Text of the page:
This was a pretty good story. Dahlia is very weird, what with the ballet moves she does when she is bored or distracted, the quoting of lines from movies, her strange health problems and allergies, her religiousness and her propensity for getting herself into trouble. Iris is just plain mean. Violet and Rose don't play much of a role in the story, Violet mainly threatens to pound Iris and Rose tries to keep the peace. The granny's relationship with Clete and his relatives was also strange, she was more involved with them than with her own family. She had a whole thing going on with them that her real family never even knew about. Also Dahlia's decision to dump Clete to go back to her marginal life in Atlanta didn't really make a lot of sense either. There where a lot of things in the story that just didn't ring true. Like Dahlia is so religious she stops to pray at the drop of a hat yet sees nothing wrong with breaking the law when it suits her: she talks the sisters into taking the bodies from the basement and dumping them in a park because she doesn't want to slow down the possible sale of Granny's land and she see nothing wrong with routinely driving faster than the posted speed limit. And the granny so concerned with her granddaughters relationships, yet spent more time helping out the neighbors than she did with her own relatives. And Clete being so hung up on Dahlia who he really doesn't know at all and yet keeping all kinds of secrets from this woman who is supposed to be the love of his life. And the cops not following up on their discovery of who dumped the bodies in the park.
Despite this, it made for a pretty good story, even though I thought Dahlia was a pain and a pill and if I'd been her sister I probably wouldn't have been able to stand her either. Some parts of the story were pretty funny, like when Dahlia got all eaten up with chiggers or when she started doing ballet moves at the hardware store. So even though I didn't really like Dahlia very much, I did like the story and I enjoyed reading it, though I was disappointed that the dead bodies in the cellar plot turned out so tamely.
By Rick Riordan
Percy Jackson is a problem child. He keeps getting into trouble and having to change schools. Diagnosed with dyslexia and hyperactivity disorder, he finds it hard to achieve even a passing grade, much less good grades. But his problems go beyond your average troubled child's because Percy is different. As is revealed to him when he is attacked by a harpy while on a class field trip. The harpy, disguised as a math teacher, comes after Percy but he is able to fight the monster off when his Latin teacher, arriving in the nick of time, tosses Percy a pen that changes into a sword.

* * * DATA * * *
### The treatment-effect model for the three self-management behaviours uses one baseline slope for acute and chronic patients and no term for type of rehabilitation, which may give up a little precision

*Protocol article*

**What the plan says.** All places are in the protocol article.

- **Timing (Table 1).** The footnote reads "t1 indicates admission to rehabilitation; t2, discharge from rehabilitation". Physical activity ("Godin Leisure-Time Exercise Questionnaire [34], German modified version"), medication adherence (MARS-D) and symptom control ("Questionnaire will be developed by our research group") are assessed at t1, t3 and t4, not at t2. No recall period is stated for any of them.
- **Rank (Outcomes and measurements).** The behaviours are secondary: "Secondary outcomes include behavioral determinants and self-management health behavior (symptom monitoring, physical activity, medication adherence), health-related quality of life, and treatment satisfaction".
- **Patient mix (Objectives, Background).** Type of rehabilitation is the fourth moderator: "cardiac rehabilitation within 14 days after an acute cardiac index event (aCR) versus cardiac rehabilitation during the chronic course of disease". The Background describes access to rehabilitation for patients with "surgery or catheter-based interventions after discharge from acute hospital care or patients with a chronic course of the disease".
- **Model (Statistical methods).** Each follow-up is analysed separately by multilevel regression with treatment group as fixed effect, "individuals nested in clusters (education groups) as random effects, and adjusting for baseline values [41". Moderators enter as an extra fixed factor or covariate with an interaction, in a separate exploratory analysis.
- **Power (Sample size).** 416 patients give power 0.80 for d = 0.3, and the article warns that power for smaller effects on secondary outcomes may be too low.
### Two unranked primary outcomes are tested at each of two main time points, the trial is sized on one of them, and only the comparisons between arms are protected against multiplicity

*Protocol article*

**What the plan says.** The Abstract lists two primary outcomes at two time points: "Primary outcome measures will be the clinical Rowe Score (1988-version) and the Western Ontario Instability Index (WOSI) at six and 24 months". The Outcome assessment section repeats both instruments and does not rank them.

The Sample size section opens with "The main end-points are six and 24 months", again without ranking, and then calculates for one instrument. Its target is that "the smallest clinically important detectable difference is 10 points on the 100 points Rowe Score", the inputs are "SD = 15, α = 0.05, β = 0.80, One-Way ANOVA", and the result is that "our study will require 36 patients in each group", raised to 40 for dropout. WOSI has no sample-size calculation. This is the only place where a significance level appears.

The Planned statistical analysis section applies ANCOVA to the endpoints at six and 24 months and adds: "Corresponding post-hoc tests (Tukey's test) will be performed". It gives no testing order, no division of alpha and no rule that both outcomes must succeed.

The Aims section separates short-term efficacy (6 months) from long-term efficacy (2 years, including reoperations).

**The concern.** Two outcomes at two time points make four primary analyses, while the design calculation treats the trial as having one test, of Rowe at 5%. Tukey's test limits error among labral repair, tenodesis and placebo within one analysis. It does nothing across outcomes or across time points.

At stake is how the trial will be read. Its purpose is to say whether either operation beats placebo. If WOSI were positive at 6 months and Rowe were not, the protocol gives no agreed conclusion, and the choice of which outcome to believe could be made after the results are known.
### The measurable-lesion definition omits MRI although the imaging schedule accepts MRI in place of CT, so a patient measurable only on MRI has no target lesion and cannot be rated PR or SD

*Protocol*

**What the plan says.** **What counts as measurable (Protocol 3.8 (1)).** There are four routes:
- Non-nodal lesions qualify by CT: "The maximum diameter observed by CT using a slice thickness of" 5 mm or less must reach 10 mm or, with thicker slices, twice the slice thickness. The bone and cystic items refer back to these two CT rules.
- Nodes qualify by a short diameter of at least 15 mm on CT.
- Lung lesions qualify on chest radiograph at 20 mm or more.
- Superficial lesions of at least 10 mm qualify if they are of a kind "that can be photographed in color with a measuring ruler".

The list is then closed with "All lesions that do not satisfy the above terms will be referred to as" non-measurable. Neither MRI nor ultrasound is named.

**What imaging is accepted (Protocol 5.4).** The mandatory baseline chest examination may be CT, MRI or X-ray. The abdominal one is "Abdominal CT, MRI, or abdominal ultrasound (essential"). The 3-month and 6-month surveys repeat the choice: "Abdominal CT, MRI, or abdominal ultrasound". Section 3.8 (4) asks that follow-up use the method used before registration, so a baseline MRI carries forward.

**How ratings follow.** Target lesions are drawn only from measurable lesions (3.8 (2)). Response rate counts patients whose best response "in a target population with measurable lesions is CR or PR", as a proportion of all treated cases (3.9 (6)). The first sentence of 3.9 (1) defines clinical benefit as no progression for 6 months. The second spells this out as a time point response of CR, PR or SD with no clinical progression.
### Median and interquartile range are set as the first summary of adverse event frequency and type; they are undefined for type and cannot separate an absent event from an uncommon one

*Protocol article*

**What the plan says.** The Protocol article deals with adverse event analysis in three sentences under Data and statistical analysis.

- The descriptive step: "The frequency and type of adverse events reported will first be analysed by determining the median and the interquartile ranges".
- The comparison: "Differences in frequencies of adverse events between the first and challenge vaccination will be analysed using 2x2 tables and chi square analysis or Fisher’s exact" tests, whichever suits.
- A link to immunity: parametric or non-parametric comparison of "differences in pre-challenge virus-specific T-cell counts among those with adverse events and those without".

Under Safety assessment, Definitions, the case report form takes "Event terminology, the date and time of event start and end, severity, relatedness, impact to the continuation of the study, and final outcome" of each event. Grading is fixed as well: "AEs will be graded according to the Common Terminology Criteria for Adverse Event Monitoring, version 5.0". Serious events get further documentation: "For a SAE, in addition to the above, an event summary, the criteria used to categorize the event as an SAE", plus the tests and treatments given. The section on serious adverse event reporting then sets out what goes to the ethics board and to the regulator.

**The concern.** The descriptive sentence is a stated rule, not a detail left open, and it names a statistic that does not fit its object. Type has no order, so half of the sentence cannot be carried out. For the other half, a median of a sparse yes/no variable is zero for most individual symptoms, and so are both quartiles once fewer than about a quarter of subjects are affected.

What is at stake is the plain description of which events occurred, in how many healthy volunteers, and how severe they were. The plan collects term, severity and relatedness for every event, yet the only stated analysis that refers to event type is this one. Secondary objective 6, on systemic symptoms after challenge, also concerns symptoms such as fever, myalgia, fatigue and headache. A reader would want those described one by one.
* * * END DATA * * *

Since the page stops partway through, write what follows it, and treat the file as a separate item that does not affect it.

Turns out Percy's mom got pregnant with him by the old timey Greek god Poseidon, making Percy a half-blood, half god, half human. And the old timey monsters like harpies, minotaurs, gorgons can smell him and they hate half-bloods and desire only to kill them. The only safe place for a boy like Percy is at a summer camp just for half-bloods. It is a protected location where half-bloods learn to defend themselves against the monster who are out to get them.
Meanwhile, things are not good on Olympus, which is located on a cloud above the Empire State Building in New York City. Someone has stolen Zeus's lightning bolt and all the fingers are pointing at Percy. Poseidon and Zeus are in a power struggle and Zeus figures Poseidon got his son to sneak into the throne room and snatch the bolt when no one was looking. All the gods are taking sides and if the bolt is not returned, and soon, their heavenly war will plunge the world into actual war.
So Percy goes off on a quest to find the lightning bolt and return it to Zeus and save humanity from a new world war, clear his name and Poseidon's name and rescue his mom from the clutches of Hades, god of the underworld, who snatched her for leverage against Percy and Poseidon. With Percy go two friends, Grover, a satyr and Annabeth, another half-blood. They will travel across America from the East Coast to the West Coast because the entrance to the Underworld is located in Los Angeles and Percy has to confront Hades as part of the quest. They have to face down various lethal monsters and Percy has to learn how to be a hero and complete his quest successfully.
This was a pretty good story. Very heavy on the Greek mythology, of course. I don't really like stories based on mythology and I pretty much didn't care for that part of the story. Greek gods, yikes, who needs them? Not me. All that mythological crap just leaves me cold, Greek, Indian, Celtic, I don't care, it all sucks.
But despite the mythology and the stupid Greek gods (and, wow, do they come off as stupid in this story), Percy and his two buddies have lots of exciting and weird adventures. And it was interesting to see how the author brings the Greek gods and other mythological creatures into modern times. Makes for an engrossing and captivating read.